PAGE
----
Proteolytic remodeling of the extracellular matrix in aberrant synaptic plasticity underlying epilepsy evoked by traumatic brain injury
Traumatic brain injury (TBI) is a serious, underinvestigated health problem. In addition to motor and cognitive disabilities, post-traumatic epilepsy (PTE) represents a frequent major long-term life-compromising outcome after TBI. There is convincing recent evidence that mechanisms for both favorable and unfavorable recovery after TBI relate to axonal and synaptic plasticity, which are strictly controlled by extracellular proteolysis, including focal extrasynaptic matrix degradation. Metalloproteinases (especially MMP-9) as well as serine proteases, such as urokinase type plasminogen activator (uPA) and its receptor uPAR, contribute to extracellular proteolysis, and have recently been identified as emerging novel molecular systems involved in the epileptogenesis, in addition to previously known changes in ion channels and signal transduction pathways. In particular, recent evidence has pointed out the principal role of MMP-9 in remodeling of dendritic spines-which harbor the excitatory synapses-that represents a hallmark of morphological plasticity during epileptogenesis. However, contribution of extracellular proteolysis to this phenomenon is poorly understood. Similarly, signaling mechanisms involved in orchestrating the cellular responses contributing to proteolysisdriven changes in the extracellular milieu are poorly known. The extracellular location of MMP-9 and uPA enzymes makes them particularly attractive as potential targets for future pharmacological therapeutic interventions. In the present proposal we aim at testing a hypothesis that MMP-9 and uPA/uPAR contribute to circuitry remodeling during post-traumatic epileptogenesis. We focus on those two molecular systems, because there is a strong support for their involvement in other models of epileptogenesis, as well as the partners of this consortium have excellent tools and expertise to investigate these molecules. To test our idea we will, first, assess the contribution of MMP-9 and uPA/uPAR to epileptogenesis in an animal model of human PTE. This study involves an extensive use of transgenic mice and locally induced gene and/or protein modifications. Second, we will analyze the cellular and subcellular expression of MMP-9 and uPA/uPAR as well as the possible molecular mechanisms mediating the post-TBI effects of these molecules and their interactome. We will also investigate the dendritic spine dynamics and morphology, to elucidate the contribution of those phenomena to TBI-evoked epileptogenesis, as well as their dependence on specific proteolytic systems. In parallel, we assess the blood plasma levels of the enzymes, as well as effects of functional gene polymorphisms in MMP- 9, uPA, and uPAR on susceptibility to post-traumatic epilepsy (PTE) in humans with TBI. Finally, we will elaborate novel in vivo PET imaging methods during epileptogenesis in animals and humans, including brain visualization of MMP and plasminogen/plasmin enzymatic activities.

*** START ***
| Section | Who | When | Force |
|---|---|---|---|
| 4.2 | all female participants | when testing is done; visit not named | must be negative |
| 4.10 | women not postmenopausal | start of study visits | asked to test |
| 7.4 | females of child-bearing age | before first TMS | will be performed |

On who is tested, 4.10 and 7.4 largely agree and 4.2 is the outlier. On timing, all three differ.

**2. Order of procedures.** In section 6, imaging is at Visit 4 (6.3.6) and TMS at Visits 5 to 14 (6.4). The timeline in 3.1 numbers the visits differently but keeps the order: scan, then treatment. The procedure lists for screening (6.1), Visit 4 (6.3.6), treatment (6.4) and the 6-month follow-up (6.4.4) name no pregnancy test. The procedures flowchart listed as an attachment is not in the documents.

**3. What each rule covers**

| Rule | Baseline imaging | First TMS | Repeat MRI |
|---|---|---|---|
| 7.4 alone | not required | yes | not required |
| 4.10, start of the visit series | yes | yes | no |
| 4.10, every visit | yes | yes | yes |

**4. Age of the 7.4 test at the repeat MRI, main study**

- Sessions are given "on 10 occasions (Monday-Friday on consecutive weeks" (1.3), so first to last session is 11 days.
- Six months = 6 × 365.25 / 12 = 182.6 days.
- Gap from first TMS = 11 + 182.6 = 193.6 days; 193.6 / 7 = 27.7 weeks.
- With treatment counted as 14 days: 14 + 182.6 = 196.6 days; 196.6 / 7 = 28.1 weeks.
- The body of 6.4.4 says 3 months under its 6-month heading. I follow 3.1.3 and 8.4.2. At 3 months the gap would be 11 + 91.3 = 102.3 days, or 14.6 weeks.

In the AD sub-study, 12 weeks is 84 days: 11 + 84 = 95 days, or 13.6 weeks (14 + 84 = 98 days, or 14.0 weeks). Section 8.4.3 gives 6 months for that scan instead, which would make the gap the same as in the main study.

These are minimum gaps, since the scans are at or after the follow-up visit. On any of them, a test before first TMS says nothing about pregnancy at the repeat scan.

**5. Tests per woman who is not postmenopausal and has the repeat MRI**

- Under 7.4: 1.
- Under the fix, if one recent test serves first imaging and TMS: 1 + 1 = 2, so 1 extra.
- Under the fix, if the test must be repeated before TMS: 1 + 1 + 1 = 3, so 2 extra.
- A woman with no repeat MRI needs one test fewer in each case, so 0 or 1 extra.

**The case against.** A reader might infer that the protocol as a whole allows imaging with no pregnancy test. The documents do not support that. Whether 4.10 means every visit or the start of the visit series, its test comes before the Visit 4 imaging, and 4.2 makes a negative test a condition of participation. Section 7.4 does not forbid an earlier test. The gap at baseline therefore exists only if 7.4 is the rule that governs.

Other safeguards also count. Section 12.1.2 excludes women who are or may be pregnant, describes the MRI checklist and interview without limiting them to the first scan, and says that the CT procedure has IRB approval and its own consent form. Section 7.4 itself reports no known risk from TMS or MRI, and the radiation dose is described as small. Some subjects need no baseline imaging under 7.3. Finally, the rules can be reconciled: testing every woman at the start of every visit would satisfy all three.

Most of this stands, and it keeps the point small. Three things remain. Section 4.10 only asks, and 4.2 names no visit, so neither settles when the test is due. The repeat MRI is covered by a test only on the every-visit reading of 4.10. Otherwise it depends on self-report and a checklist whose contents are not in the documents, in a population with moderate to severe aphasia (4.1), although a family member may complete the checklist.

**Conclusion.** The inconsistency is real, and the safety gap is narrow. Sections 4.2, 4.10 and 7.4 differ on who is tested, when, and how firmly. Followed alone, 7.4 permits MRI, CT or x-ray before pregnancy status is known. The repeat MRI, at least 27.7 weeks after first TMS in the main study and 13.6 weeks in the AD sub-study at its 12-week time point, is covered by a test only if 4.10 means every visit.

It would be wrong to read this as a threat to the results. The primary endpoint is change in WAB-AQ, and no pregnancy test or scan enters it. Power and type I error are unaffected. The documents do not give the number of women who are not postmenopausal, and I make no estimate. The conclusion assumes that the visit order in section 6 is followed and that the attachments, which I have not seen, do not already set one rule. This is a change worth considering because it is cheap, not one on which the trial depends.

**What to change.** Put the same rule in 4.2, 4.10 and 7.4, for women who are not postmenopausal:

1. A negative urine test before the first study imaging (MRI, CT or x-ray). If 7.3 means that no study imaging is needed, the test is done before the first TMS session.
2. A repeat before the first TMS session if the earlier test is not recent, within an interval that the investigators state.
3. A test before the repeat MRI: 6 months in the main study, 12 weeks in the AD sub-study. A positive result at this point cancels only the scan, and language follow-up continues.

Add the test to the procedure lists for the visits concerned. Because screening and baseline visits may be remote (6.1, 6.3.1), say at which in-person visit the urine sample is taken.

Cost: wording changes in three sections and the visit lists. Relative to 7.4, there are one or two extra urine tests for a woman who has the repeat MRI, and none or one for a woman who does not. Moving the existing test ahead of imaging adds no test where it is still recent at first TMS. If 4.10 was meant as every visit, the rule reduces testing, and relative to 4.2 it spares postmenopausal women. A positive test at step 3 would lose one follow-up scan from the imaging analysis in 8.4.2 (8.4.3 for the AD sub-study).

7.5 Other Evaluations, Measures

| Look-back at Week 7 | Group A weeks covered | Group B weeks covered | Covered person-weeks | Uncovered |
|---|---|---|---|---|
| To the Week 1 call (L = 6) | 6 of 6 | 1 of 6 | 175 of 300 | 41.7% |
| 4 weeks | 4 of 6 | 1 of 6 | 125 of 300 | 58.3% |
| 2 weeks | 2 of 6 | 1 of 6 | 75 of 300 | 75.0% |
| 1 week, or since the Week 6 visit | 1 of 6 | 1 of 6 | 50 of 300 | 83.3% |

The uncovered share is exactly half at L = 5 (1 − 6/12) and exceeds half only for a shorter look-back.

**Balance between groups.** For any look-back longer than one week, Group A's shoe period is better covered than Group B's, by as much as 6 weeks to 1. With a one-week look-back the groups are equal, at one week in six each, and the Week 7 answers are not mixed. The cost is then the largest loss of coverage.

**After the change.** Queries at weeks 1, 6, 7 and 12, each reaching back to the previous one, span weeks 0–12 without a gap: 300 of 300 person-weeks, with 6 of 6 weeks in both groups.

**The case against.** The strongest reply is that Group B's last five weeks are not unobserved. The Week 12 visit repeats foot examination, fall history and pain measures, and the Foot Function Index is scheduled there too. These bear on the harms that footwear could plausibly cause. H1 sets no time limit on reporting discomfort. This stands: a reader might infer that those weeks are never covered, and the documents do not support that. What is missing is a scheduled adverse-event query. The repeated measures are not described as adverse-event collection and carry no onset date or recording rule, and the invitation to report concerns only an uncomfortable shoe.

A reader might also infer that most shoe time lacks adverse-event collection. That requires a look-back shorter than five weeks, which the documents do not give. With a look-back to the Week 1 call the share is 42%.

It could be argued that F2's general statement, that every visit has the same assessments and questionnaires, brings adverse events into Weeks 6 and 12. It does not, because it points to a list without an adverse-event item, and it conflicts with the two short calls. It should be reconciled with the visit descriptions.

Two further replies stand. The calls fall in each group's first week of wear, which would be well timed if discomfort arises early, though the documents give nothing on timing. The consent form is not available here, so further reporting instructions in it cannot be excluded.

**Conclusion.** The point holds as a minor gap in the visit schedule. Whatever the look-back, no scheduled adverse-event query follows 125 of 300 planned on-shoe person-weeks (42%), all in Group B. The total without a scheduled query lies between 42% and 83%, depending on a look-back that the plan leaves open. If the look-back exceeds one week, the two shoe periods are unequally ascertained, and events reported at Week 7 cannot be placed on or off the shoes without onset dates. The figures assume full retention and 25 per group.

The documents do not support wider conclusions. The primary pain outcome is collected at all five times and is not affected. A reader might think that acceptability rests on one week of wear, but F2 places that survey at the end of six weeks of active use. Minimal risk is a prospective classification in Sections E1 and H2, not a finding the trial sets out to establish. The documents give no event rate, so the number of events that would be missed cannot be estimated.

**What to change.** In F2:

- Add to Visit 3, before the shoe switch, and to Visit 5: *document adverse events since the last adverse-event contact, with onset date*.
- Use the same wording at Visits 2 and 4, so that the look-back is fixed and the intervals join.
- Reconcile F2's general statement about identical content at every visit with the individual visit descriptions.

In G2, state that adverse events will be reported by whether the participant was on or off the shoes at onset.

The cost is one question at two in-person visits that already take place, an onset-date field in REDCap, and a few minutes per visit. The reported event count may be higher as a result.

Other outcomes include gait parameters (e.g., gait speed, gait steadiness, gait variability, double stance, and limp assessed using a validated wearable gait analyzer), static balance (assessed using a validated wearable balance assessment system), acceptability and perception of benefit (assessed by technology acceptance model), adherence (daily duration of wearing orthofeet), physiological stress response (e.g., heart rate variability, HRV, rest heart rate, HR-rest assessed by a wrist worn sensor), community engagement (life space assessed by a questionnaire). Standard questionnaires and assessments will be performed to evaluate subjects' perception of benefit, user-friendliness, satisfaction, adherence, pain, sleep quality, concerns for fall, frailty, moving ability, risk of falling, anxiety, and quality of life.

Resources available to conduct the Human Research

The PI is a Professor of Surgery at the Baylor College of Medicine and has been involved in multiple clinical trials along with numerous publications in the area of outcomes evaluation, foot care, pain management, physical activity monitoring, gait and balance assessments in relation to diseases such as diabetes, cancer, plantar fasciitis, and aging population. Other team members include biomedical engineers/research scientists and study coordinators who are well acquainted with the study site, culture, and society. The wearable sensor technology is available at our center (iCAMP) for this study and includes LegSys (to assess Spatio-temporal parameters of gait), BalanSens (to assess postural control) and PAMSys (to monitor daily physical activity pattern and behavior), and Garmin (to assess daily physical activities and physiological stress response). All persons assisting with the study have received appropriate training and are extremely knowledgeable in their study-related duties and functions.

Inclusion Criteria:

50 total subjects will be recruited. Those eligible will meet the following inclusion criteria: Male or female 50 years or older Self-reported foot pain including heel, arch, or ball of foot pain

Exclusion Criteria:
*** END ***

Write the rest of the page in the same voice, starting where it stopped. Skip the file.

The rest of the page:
Gene targeting in the brain, Epilepsy, Imaging techniques, Molecular and (epi)genetic and "omics" approaches, Behavioural methodologies, synaptic plasticity, Epidemiology, human genetics
2013 - 2016
Leszek Kaczmarek (Coordinator)